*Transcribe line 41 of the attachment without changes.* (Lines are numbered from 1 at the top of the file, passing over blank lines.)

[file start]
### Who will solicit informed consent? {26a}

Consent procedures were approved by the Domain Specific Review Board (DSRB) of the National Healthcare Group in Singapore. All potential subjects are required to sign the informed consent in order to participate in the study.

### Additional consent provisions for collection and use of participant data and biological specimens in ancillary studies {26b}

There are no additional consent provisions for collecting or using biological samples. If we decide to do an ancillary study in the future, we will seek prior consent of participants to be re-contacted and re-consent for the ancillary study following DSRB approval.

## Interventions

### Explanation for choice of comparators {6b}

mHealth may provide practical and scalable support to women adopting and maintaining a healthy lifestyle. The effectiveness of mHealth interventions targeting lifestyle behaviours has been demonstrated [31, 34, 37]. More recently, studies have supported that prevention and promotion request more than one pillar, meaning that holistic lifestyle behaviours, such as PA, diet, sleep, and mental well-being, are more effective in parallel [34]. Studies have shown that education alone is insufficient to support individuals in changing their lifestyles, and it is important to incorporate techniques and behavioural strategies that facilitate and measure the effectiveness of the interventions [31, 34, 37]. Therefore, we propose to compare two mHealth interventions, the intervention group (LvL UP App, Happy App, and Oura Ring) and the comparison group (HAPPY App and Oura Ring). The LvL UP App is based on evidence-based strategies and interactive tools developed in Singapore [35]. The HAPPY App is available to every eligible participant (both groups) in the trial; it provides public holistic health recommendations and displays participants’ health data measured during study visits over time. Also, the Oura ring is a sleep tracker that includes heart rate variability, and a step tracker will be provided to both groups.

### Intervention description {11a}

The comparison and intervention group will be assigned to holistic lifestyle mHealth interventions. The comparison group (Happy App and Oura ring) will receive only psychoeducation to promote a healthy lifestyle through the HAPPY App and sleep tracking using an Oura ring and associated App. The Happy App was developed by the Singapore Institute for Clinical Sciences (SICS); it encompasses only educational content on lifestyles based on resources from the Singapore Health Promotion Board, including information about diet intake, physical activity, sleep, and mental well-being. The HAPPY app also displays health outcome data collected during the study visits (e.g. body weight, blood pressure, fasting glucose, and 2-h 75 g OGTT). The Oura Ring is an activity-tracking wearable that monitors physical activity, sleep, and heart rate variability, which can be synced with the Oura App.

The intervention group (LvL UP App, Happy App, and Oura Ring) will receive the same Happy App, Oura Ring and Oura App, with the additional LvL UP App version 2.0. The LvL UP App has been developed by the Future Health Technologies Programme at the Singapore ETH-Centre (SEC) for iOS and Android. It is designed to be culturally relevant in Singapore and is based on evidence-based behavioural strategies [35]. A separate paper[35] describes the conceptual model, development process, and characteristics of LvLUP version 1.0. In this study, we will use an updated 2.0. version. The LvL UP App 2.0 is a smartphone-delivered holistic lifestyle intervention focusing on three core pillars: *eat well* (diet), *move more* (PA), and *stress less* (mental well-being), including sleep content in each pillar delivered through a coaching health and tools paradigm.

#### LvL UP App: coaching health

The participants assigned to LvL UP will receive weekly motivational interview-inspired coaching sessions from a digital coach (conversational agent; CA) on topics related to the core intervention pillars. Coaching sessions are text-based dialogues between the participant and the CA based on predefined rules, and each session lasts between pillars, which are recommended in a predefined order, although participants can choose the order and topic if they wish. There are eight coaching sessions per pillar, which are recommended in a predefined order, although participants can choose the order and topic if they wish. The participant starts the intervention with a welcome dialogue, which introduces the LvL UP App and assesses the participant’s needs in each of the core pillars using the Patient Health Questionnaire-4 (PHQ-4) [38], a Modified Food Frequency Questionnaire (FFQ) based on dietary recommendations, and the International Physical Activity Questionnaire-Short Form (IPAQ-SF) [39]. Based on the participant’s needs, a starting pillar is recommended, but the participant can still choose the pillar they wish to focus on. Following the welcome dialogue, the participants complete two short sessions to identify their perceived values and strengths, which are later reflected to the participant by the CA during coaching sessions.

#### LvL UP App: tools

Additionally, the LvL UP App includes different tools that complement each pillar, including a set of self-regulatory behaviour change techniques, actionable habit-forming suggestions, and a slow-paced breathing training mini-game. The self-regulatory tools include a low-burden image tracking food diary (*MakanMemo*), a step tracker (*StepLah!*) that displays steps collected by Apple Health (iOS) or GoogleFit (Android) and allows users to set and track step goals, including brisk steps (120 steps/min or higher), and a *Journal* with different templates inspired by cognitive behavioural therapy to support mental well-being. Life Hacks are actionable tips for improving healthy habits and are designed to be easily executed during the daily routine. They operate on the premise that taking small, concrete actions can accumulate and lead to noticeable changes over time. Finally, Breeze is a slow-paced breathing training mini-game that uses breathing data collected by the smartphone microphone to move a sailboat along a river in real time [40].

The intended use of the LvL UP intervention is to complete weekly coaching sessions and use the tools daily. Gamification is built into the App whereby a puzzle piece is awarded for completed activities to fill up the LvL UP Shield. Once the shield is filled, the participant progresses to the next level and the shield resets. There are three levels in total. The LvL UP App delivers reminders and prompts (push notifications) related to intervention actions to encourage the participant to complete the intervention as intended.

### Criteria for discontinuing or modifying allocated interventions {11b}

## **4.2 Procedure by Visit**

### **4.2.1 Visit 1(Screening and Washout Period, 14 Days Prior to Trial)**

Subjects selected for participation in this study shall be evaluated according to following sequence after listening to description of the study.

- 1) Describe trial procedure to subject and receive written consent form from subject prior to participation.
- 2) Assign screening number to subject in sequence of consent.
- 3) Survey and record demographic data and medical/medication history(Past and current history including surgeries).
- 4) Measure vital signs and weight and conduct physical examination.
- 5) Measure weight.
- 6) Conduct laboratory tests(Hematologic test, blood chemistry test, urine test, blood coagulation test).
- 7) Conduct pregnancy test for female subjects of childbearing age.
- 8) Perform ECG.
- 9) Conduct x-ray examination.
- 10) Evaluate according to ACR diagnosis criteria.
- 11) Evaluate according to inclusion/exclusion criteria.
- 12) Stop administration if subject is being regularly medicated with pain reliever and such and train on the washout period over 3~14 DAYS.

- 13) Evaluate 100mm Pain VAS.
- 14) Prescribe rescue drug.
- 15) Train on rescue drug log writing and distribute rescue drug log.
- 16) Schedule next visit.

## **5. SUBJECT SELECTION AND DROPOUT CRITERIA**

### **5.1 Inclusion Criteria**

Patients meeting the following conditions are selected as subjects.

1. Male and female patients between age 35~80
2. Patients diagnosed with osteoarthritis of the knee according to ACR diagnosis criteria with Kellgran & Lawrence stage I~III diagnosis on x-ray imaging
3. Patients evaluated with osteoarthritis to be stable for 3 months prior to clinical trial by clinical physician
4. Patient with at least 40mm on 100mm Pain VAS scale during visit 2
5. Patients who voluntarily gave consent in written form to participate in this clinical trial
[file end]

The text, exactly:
3. Patients evaluated with osteoarthritis to be stable for 3 months prior to clinical trial by clinical physician